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We’re passionate about the world of work, and how we can make it better. That's why we’ve launched an interview series where we pick the brains of experienced leaders, business owners, managers, and individual contributors to get their thoughts on how we can collectively build better workplaces.

Ian Ziskin

Join us in our next installment below as Ian Ziskin — President, EXec EXcel Group LLC – shares his insights with us.

We’d love to get to know you a bit better, tell us a bit about your backstory.

I have been in the Human Resources and Leadership profession for over 40 years and was very fortunate to find a career I loved very early on. 

My first 28 years were spent working in large corporations with a wide variety of roles in HR cutting across multiple industries and many geographies. I have moved 11 times during my career. 

Toward the latter part of my corporate life, I served as the Chief Human Resources Officer for two companies, most recently Northrop Grumman in the aerospace and defense industry.

A little over 12 years ago, I founded my own coaching and consulting business, EXec EXcel Group LLC, which has been a much more entrepreneurial experience. 

My business portfolio includes coaching, consulting, board advising and membership, speaking, teaching, and writing. I am the author of four books, the most recent of which was published in June 2022 called, The Secret Sauce for Leading Transformational Change. 

I really enjoy helping clients be successful and I value the flexibility I have to do what I want, when I want, where I want, and with whom I want. I am very fortunate and grateful to have had a great family and career.

If we were to ask a friend to describe your personality to us, what would they say?

My friends would say I care about them and their lives, am a good listener and advisor, that I ask good questions, and am a stickler for being on time (to the point of being annoying). They would also say that I work too much but I'm very passionate about what I do, and that I love my family, sports, movies, pretzel nuggets, and Diet Dr. Pepper.

Thinking back to your career journey, what’s an interesting story that stands out?

I took my first CHRO job in the telecommunications industry a little over 20 years ago, right before the industry completed imploded. 

The company went from growing like crazy to laying off 14,000 employees almost overnight. People did not like seeing me coming, because they knew layoffs would not be far behind.

It was a very difficult and challenging time, and probably the least fun I have ever had in a job, but it also toughened me up and taught me a lot about the importance of making difficult business decisions while also treating people with dignity and respect.

What’s the most impactful lesson you've learned over your career thus far?

Find a void and fill it. There are a lot of frustrations and obstacles that remain ignored or poorly addressed. If you can solve problems for people and fix what needs fixing, people will value you and see you as a credible leader.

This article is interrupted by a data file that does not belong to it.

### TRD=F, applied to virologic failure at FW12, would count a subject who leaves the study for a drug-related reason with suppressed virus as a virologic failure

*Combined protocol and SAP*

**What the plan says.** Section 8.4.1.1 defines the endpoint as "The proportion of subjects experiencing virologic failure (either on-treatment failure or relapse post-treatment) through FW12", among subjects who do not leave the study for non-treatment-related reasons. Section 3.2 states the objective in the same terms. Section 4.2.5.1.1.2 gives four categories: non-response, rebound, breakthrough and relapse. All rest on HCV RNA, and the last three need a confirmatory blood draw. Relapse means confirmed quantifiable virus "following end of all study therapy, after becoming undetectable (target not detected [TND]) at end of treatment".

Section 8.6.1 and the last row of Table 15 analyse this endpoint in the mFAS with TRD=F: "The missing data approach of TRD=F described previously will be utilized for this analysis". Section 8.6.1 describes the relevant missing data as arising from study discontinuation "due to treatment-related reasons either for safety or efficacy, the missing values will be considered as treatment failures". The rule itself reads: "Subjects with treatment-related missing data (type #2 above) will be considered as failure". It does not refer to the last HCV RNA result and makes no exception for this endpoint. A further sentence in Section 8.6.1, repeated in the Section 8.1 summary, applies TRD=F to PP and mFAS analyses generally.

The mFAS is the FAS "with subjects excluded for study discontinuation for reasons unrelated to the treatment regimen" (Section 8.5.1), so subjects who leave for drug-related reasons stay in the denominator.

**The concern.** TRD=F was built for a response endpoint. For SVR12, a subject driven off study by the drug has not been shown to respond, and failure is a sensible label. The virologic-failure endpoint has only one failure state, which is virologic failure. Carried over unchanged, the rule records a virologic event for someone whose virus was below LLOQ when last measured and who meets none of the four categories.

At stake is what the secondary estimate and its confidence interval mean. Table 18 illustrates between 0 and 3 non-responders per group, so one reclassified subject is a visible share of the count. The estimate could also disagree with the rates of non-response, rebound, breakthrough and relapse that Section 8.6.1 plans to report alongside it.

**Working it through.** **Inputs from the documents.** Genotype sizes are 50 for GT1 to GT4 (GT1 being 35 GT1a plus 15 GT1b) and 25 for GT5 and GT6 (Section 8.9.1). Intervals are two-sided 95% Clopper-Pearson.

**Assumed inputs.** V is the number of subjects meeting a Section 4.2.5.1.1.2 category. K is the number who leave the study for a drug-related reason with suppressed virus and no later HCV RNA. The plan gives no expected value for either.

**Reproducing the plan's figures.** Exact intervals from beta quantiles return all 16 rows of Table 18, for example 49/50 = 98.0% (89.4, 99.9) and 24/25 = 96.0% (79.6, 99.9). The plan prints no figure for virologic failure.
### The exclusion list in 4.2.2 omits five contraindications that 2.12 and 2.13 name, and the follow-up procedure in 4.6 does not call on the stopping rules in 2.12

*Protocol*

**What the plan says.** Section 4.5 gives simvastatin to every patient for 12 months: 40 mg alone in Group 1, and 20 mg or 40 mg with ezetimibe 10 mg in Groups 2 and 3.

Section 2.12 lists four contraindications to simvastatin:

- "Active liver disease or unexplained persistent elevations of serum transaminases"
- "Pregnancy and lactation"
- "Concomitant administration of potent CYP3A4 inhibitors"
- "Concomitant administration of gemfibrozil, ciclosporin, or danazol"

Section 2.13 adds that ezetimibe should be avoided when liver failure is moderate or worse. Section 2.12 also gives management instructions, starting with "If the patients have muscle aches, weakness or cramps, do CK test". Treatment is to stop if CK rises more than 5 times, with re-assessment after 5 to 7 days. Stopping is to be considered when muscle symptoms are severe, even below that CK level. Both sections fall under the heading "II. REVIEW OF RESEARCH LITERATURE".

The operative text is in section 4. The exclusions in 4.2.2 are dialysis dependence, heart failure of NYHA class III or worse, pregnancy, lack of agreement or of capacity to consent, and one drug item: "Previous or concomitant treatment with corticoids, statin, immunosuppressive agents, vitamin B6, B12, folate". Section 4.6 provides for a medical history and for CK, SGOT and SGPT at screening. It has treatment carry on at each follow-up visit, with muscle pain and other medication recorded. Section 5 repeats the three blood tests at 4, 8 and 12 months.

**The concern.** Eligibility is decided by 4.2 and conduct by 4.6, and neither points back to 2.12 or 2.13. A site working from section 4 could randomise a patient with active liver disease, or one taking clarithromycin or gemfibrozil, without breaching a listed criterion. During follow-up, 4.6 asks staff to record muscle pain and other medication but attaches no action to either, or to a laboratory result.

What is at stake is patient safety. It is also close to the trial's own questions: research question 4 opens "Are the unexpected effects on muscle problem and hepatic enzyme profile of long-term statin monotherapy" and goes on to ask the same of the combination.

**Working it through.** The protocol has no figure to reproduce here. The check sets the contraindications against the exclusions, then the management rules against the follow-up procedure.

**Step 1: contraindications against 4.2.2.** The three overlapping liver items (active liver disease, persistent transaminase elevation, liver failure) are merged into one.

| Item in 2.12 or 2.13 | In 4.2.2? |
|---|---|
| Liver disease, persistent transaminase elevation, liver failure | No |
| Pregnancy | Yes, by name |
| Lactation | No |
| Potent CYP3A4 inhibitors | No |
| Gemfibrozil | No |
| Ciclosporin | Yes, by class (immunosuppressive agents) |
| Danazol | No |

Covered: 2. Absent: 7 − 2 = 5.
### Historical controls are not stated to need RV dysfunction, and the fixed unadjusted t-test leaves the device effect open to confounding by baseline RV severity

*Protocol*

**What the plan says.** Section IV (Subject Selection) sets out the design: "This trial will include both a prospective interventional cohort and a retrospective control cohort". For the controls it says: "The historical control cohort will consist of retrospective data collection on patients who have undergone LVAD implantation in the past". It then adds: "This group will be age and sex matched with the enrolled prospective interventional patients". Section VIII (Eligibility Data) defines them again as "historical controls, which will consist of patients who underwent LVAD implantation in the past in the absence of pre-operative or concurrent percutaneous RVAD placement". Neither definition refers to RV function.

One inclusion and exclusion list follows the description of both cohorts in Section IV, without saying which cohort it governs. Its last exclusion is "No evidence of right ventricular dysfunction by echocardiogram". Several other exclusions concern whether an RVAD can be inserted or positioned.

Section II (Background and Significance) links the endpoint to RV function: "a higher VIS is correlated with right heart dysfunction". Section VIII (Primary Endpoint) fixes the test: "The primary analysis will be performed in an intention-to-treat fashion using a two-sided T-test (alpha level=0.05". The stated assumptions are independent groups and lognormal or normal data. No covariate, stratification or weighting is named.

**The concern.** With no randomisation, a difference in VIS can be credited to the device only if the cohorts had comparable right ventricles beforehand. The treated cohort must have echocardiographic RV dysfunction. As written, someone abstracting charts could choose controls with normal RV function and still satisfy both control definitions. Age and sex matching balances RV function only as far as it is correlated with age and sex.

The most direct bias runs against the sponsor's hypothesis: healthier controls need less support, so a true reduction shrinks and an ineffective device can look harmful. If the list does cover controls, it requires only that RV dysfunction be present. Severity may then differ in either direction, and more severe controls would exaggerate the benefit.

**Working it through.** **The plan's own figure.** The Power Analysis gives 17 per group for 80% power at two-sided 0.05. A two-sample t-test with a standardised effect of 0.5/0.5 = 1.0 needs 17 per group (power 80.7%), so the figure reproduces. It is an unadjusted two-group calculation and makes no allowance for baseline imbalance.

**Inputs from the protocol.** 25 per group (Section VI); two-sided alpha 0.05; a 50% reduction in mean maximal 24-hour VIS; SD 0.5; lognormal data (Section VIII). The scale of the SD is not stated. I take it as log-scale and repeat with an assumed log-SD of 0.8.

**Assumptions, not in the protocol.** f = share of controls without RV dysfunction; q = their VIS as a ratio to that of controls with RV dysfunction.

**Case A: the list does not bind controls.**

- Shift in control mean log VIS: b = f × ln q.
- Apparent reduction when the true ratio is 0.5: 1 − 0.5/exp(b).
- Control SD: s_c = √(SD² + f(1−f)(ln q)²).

taking personal responsibility will help us build a better world of work with ian ziskin quote graphic

Thanks for giving us some insight into who you are! Let’s jump into things. When you hear the phrase “build a better world of work”, what comes to mind?

To me, building a better world of work means creating a work environment where people feel seen, heard, valued, and respected as individuals and for what they can contribute to the team and organization. 

For you, what’s the main blocker you see as standing in the way of building a better world of work?

The primary blocker to building a better world of work is poor leadership. The best leaders set a tone of trust and investment in people, listen, coach and develop, do what they say they will do, and hold others accountable to the same standards.

Poor leaders do the opposite and are the main blockers to building a better world of work.

What’s one thing within our control that we can practically do to build a better world of work today? And, how do you recommend going about it?

I believe strongly in taking personal responsibility for making things better. That is one thing we all control… how we personally contribute to making things better. 

The best way to do so is to listen to people, find what is getting in the way of them doing their jobs to the best of their ability, remove obstacles, and provide them freedom and encouragement to do great things.

I would follow Elon Musk and do the exact opposite of everything he does as a people leader.

Can you share one thing you’ve experienced, seen, or read about that is leading us towards a better world of work?

The recent movement toward remote/hybrid work, while still emerging and being figured out, is a very positive move toward a better world of work. 

This redefinition of work and the workplace requires unprecedented levels of flexibility and trust. I see that as a very positive trend.

I’m curious, thinking about building a better world of work, is there a company and/or leader who stands out to you as someone we should follow? If so, what are they up to?

I would follow Elon Musk and do the exact opposite of everything he does as a people leader.

He seems to be a visionary inventor who has absolutely no common sense about what it takes to lead people or build a better world of work.

How can our readers follow your work? and

Thank you for adding your voice to People Managing People’s interview series on How to Build a Better World of Work!

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By Finn Bartram

Finn is an editor at People Managing People. He's passionate about growing organizations where people are empowered to continuously improve and genuinely enjoy coming to work. If not at his desk, you can find him playing sports or enjoying the great outdoors.